Kant’s Way of Asking about the Thing

must be derived from the universal as the axiomatic and in accordance with principles. For metaphysica generalis this means: what belongs to being in general and as such, what determines and delimits the thingness of a thing as such, must be decided fundamentally in accordance with axioms, and indeed in accordance with the first axiom, in keeping with the schema of positing and thinking as such. What a thing is must be decided in advance from the highest principles of all propositions and of the proposition as such, i.e., from pure reason, before one can deal rationally with divine, worldly, and human things.

This prior and thoroughgoing investigation of all things with regard to their thingness, out of the pure reason of rational thought as such, the illumination as this prior [exercise of] clarifying all things, is Enlightenment, the spirit of the eighteenth century. Modern philosophy first received its authentic shape in this century, within which Kant’s thought grows and that also bears and determines his own most novel inquiry, the shape of that metaphysics without which that of the nineteenth century would also be unthinkable.

§20. Rational Metaphysics (Wolff, Baumgarten)

Between Descartes and the Enlightenment stands Leibniz. But he had an effect less by way of his ownmost thought and creative work than in the form of the scholastic development of philosophy determined through him.

During the eighteenth century in Germany, scientific and philosophical thought was dominated by the doctrine and school of Christian Wolff (1679–1754). He took his philosophical equipment from a definite interpretation of Leibniz’s philosophy. From there he strove [113] for an essential unification of the philosophical foundations laid by Descartes with the tradition of medieval Scholasticism and at the same time a reunification of Plato and Aristotle. The whole of Western metaphysical knowledge was supposed to be gathered together in the rational clarity of the Enlightenment and the humanity of the human being self-established in pure reason. Wolff treated philosophy in widely circulated textbooks in Latin and German. His textbook on metaphysics bears (in its German edition) a characteristic title, which, after what has been said, must now be intelligible in its own way: Rational Thoughts on God, the World, and the Human Soul, and Also on All Things as Such (1719). Wolff first taught in Halle as professor of mathematics and soon crossed over into philosophy; his fundamental and rigorous mode of teaching posed a serious threat to the shallow chatter of the theologians of the day. Wolff was consequently driven out of Halle by the efforts of his theological opponents in 1723 and forbidden to remain on pain of hanging. He taught at Marburg from 1723 until 1740. Frederick the Great did not approve of the method of refuting a philosophy by the threat of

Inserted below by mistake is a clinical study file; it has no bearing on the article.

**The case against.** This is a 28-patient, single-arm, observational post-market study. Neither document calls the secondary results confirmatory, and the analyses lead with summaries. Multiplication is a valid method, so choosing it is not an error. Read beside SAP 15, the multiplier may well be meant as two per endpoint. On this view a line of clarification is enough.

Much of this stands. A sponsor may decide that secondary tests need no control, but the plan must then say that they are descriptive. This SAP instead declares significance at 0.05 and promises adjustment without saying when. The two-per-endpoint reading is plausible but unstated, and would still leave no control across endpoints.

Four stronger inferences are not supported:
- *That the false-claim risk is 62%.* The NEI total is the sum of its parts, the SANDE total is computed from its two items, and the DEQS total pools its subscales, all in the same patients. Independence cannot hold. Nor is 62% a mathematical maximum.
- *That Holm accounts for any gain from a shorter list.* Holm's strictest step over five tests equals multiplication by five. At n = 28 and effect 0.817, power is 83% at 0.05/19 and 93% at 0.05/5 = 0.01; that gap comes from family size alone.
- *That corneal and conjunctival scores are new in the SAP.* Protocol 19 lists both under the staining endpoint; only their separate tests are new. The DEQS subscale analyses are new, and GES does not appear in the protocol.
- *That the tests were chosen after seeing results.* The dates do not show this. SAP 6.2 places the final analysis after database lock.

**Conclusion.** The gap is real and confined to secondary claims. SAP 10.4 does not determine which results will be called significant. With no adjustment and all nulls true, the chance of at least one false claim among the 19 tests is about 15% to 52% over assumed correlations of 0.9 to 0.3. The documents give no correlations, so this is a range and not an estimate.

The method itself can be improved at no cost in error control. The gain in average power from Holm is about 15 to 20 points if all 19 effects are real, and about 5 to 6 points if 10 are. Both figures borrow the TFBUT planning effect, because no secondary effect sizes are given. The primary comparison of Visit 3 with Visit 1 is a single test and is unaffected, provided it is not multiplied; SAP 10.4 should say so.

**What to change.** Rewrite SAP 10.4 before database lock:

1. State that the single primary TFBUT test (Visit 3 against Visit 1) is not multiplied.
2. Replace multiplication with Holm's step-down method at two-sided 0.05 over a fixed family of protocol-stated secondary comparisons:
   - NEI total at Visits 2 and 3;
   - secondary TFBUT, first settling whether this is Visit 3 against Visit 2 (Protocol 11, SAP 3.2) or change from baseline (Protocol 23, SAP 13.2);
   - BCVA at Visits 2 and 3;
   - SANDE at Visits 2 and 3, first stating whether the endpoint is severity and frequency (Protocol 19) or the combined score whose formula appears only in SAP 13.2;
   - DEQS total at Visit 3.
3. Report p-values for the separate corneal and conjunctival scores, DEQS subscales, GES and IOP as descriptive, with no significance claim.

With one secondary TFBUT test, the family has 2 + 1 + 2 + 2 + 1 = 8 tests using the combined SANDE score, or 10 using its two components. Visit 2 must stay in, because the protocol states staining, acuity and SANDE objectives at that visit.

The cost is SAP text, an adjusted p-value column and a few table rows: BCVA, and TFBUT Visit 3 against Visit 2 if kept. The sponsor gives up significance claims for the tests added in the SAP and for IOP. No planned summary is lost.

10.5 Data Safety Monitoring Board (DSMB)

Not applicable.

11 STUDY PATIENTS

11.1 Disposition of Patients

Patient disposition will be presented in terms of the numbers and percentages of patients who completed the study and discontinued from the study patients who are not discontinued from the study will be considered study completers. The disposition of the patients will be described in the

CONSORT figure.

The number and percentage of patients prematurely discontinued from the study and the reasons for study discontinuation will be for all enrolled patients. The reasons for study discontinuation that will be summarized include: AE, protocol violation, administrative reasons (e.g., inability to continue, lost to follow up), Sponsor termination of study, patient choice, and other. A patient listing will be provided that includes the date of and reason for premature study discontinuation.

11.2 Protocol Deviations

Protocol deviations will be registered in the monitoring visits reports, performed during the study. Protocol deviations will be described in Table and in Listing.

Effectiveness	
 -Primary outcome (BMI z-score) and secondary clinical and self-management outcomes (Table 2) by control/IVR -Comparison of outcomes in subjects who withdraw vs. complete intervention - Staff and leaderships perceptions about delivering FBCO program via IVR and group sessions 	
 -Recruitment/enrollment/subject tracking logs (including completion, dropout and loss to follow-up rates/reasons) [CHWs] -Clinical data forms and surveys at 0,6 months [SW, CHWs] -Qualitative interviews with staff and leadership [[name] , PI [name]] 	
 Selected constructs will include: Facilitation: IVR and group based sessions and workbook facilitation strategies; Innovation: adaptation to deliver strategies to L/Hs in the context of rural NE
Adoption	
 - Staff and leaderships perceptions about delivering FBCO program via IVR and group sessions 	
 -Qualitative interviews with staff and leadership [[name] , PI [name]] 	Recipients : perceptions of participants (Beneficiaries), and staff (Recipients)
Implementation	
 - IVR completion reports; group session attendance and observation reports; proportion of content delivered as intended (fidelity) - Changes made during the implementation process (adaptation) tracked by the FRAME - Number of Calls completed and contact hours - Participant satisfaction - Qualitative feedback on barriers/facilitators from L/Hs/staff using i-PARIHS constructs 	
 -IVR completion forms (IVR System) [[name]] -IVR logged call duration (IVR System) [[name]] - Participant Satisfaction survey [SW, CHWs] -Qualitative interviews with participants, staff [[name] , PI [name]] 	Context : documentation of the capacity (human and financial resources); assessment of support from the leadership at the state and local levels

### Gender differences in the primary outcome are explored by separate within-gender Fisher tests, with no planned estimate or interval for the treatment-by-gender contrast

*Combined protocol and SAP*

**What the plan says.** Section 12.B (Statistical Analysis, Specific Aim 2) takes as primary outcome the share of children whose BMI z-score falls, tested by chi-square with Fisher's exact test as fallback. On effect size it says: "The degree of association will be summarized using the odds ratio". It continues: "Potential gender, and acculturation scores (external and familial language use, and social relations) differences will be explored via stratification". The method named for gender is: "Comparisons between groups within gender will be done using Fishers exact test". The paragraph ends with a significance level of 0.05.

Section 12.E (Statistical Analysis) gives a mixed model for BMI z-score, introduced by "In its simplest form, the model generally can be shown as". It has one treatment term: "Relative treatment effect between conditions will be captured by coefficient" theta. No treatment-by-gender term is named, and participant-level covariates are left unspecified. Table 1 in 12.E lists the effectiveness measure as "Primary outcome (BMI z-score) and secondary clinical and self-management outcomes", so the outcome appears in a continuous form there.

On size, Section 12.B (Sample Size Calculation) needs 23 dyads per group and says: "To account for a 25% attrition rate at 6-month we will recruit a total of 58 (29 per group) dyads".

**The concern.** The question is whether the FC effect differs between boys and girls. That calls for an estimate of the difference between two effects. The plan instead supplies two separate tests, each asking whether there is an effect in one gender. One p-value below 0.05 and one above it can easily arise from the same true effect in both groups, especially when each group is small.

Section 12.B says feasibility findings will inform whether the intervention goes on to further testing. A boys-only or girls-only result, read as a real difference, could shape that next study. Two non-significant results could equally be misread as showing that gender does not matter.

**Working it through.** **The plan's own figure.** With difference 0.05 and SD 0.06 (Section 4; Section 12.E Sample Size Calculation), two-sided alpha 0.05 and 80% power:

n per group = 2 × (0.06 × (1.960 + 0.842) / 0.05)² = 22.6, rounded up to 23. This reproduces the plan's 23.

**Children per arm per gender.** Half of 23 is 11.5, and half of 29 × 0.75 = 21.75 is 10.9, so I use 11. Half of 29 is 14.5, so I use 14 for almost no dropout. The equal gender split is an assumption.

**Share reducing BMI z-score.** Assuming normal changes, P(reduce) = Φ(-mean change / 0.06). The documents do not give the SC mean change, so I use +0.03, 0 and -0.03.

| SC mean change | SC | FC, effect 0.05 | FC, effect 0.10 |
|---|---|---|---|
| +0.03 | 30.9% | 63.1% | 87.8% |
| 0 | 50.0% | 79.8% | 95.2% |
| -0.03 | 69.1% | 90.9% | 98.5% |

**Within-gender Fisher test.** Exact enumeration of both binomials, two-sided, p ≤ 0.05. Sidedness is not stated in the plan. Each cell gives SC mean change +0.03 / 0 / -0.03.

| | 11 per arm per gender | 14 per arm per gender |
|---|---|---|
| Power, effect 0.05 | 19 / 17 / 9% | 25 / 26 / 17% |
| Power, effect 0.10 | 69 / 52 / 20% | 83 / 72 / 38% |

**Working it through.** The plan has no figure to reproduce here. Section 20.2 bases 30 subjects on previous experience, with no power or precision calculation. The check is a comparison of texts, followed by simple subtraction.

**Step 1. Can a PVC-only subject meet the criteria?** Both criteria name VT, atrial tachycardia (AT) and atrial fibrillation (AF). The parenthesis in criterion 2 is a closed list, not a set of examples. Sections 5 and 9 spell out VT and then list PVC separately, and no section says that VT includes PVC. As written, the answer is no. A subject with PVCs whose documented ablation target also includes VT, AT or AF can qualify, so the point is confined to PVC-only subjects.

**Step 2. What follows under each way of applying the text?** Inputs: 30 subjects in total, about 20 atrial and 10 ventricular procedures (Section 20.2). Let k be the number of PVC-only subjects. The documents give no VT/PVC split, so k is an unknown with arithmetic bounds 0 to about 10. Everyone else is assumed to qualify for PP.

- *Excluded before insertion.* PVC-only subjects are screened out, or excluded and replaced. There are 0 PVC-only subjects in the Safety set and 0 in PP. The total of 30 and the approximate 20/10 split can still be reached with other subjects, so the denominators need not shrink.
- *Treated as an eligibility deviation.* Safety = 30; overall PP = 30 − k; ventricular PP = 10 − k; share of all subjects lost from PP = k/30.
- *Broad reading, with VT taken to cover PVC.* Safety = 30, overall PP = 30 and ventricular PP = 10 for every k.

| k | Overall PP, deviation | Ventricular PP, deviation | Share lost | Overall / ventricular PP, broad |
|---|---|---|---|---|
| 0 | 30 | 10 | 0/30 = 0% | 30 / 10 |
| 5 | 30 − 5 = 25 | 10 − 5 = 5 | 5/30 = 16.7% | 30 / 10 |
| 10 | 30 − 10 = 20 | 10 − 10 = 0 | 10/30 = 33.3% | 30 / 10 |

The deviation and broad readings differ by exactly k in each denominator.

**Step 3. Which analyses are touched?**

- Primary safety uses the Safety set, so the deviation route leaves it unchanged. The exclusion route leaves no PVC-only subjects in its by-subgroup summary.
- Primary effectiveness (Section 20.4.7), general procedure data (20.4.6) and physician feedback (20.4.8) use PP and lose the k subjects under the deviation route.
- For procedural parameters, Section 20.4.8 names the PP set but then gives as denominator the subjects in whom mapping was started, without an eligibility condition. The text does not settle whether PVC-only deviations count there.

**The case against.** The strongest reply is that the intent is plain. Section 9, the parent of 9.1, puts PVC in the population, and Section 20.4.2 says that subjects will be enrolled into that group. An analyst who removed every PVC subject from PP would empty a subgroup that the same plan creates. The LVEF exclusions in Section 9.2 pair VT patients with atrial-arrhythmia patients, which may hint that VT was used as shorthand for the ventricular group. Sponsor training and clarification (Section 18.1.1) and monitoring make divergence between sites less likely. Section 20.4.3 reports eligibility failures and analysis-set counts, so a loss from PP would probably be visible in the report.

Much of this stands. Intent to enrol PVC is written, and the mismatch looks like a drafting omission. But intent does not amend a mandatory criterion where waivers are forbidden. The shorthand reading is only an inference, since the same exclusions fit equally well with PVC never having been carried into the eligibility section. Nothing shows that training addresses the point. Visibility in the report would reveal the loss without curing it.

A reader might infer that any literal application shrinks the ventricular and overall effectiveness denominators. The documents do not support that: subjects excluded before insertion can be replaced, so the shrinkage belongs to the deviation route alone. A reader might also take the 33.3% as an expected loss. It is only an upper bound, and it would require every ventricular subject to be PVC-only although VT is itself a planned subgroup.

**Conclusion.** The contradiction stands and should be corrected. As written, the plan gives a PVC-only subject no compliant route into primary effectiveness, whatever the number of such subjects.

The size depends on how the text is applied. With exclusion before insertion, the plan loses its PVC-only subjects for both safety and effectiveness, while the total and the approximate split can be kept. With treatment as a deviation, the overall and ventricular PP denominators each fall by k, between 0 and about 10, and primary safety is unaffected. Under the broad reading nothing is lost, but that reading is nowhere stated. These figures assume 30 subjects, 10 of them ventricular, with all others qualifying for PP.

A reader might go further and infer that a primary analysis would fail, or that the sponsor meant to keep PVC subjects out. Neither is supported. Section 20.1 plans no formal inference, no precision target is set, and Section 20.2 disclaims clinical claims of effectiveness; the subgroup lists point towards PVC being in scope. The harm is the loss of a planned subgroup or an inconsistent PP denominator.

Martin Heidegger (GA 41) The Question Concerning the Thing: On Kant's Doctrine of the Transcendental Principles